Canada’s federal $107 billion COVID-19 aid package props up banks on the backs of the poor

Canada’s $107 billion “COVID-19 Aid Package”, passed on March 20, is a slap in the face to every working and Indigenous person in Canada. As we lose our jobs and hear from landlords that rent will still be expected on April 1st, those of us who are not already mobilized in communities and mutual aid networks for day-to-day survival might be surprised. The contradictions of Canadian capitalist and colonial society are quickly coming into focus. 

Canada’s $107 billion response disproportionately aids… banks and bosses.

The social safety net that social democrats champion is not enough to keep people fed and housed during this crisis, and it has zero capacity to support the well-being of homeless and unemployed people. Canada’s $107 billion response disproportionately aids a very different, and far better resourced population: banks and bosses.

The Office of the Superintendent of Financial Institutions, an independent agency of the government of Canada created “to contribute to public confidence in the Canadian financial system” has committed to buy up to $50 billion in mortgages. This bailout is engineered not to provide relief for Canadian homeowners or renters of these homes, but to allow banks to continue to lend (with interest of course). If the Canadian state is able to buy out mortgages of working people in Canada, why couldn’t they at least cancel (not defer) the payments of these mortgages, or even cancel them outright? 

Within seven days, more than 900,000 workers have submitted for EI benefits due to layoffs. A typical week sees about 45,000 applicants. The industries that are feeling the economic slowdown first and hardest include hospitality and tourism. Commercial air travel has come to a sudden stop and many airline companies are laying off significant parts of their workforce. We are still at the early point in this crisis, and the airline Air Transat has already laid off 70% of its employees, equaling over 3,600 workers. The union that represents Air Canada’s flight attendants have reported over 5,000 layoffs among their members. The total of these layoffs will be in the tens of thousands very shortly in this one industry alone. These numbers do not fully describe the economic fallout of this pandemic, and the working class is expected to take this on the chin and prepare to pick themselves up by their bootstraps. As regular pay cheques have dried up for over a million people in Canada, many working-class people are getting a quick answer to the question “How many pay cheques away from homelessness am I?” 

Residents of Vancouver’s Downtown Eastside line up to collect their March welfare cheques (Jesse Winter/Reuters)

Unrelated to the current pandemic, oil prices have plummeted over the last few months. Oil and gas corporate executives were already lobbying for a federal bailout. Sixty-five Albertan oil and gas executives have signed and sent Trudeau a letter requesting a suspension of the carbon tax and income tax at every level, as well as asking for Ottawa to purchase significant shares in distressed companies, without conditions to support workers in this sector. Other than the money they are injecting into the banking, financial, and oil and gas industries directly, the Federal government is lowering interest rates, so banks can give out profitable loans to more of the population. Trudeau is ensuring that during a world wide emergency, banks are still able to grow the base of their profits.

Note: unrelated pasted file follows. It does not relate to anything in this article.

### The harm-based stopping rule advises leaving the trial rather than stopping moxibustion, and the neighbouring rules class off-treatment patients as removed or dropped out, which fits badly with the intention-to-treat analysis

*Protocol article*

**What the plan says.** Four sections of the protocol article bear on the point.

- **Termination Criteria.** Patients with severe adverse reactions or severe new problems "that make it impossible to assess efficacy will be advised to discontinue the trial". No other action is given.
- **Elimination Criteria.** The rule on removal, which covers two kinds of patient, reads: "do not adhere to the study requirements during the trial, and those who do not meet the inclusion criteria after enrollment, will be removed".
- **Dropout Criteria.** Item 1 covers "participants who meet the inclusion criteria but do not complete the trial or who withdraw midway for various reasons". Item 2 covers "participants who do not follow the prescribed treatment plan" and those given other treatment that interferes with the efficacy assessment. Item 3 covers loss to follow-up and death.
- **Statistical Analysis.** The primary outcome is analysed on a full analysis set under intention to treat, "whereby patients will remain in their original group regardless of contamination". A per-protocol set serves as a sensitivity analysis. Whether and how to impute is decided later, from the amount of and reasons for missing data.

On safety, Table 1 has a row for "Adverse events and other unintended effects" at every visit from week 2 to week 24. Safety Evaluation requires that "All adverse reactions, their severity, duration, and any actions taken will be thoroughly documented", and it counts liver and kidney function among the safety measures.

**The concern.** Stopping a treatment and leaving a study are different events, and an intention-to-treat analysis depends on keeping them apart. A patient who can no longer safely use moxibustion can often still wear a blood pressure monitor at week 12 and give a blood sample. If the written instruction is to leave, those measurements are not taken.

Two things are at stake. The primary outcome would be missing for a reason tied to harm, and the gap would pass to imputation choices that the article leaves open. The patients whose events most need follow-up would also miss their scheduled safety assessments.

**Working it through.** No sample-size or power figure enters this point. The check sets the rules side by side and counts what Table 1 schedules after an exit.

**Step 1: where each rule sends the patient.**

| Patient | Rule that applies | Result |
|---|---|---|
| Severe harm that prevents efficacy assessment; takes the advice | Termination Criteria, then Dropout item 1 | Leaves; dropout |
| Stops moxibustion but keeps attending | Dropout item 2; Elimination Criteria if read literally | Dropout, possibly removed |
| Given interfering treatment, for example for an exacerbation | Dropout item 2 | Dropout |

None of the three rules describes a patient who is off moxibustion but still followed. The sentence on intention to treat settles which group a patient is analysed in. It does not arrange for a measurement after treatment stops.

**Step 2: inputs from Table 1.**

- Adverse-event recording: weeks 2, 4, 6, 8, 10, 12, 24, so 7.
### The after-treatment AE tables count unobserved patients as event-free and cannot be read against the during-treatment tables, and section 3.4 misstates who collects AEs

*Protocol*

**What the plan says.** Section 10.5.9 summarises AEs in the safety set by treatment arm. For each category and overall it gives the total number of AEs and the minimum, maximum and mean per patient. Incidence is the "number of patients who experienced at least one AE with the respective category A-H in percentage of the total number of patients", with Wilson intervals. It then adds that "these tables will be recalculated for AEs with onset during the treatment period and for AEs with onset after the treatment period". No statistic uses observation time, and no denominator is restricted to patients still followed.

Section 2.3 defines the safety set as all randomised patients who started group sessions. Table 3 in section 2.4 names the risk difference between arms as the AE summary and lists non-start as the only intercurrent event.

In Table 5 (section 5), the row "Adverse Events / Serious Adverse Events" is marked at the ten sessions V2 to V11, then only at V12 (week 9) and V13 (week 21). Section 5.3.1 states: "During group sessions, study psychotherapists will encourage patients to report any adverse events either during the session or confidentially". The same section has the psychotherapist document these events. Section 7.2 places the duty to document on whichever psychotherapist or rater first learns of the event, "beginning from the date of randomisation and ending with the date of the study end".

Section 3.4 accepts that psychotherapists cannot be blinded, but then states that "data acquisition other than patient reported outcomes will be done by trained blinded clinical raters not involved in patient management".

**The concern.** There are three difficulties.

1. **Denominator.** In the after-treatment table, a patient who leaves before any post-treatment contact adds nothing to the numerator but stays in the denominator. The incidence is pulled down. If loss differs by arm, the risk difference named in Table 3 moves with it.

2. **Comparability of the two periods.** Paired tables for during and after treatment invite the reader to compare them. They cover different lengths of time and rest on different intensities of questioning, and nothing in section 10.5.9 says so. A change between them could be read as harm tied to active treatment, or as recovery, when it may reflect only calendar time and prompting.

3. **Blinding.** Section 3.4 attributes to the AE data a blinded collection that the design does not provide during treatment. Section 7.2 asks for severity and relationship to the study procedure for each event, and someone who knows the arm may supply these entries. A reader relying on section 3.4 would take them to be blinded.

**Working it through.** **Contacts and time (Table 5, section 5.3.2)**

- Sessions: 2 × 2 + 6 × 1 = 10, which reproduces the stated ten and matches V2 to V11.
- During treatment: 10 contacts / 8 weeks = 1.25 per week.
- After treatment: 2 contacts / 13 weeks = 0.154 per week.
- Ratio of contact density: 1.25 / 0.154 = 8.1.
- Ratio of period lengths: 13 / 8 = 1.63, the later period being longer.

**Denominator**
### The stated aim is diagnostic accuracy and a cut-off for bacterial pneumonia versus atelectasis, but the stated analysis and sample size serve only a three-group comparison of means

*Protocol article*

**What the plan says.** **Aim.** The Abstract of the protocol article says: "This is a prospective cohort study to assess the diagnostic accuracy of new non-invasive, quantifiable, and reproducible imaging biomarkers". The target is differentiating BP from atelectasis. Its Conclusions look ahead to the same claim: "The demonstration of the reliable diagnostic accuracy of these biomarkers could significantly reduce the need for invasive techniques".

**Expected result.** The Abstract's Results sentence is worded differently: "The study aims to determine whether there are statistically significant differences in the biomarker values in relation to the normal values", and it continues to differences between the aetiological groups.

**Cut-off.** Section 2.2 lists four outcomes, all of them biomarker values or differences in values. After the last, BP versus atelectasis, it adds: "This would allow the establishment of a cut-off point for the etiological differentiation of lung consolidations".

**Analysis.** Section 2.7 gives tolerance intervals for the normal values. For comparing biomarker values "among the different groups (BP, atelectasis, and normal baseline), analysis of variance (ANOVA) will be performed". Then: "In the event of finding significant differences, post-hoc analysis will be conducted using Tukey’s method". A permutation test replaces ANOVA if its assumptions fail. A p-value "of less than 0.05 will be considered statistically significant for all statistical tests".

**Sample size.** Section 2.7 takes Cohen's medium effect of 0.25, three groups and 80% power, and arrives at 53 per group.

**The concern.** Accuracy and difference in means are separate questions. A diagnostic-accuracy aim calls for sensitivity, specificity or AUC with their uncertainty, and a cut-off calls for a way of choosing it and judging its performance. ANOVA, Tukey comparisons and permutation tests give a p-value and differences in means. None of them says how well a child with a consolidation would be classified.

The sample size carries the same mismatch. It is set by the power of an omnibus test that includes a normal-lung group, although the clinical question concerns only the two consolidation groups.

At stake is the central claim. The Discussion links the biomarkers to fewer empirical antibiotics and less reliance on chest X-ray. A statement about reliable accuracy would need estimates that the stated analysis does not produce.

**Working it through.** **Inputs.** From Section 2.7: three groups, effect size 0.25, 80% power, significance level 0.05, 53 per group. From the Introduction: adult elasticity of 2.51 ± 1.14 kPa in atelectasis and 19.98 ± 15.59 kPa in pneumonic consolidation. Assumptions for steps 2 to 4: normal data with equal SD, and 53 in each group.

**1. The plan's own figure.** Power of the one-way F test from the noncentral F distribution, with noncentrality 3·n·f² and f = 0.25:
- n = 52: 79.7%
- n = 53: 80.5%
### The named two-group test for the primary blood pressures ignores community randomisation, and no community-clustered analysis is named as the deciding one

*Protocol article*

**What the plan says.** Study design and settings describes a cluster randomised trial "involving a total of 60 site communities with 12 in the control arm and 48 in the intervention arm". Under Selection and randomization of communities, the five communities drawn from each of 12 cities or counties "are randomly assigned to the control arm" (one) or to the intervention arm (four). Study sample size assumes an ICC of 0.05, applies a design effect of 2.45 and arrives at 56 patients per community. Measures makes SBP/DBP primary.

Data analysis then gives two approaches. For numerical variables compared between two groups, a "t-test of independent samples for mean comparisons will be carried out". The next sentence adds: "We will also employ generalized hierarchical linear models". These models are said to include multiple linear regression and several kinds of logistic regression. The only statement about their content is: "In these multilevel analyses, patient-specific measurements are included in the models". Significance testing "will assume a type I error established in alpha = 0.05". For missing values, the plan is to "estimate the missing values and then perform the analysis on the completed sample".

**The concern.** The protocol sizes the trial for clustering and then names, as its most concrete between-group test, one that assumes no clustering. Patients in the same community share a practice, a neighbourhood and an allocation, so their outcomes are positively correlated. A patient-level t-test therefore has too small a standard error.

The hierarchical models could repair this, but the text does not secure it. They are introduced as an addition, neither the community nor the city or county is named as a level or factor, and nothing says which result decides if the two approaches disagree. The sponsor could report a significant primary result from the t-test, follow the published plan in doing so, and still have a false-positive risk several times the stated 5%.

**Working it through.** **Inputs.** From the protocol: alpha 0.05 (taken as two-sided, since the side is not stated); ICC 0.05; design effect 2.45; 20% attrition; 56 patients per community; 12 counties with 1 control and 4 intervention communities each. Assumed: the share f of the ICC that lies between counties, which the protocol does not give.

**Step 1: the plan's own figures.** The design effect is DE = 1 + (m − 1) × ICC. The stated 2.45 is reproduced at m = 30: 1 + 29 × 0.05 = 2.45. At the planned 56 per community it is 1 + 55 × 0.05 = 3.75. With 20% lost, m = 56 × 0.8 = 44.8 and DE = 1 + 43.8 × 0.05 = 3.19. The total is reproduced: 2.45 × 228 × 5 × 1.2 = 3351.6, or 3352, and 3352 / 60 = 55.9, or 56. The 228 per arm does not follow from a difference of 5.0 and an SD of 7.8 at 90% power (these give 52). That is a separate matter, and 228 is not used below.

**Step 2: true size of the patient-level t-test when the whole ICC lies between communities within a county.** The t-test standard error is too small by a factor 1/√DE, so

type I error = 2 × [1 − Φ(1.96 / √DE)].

The financial aid and resources that the Trudeau Liberals are providing to businesses is in the magnitude of billions—thousands of millions—while their aid to those communities most vulnerable to death by COVID-19 is altogether less than one-quarter of that. Homeless communities are set to receive less than $200 million, and Indigenous communities are promised just over $300 million. This is where the slap in the face will be felt as a deathblow. We will lose many lives to the collective tightening of the financial belt; there will be disproportionately many more preventable deaths from COVID-19 among homeless and Indigenous communities than any others. Tuberculosis is almost completely extinct among non-Indigenous communities in Canada, but within Indigenous communities the rate of TB is 50 times higher. This cannot be brushed away as coincidental.

While we do what we can to mitigate losses, and we will mourn the friends and family who will pass due to this virus, we also have to strike while the iron is as hot as it’s ever been in our lifetimes. This means we must organize and mobilize among our communities to fight for a better world to be formed within the shell of the old.

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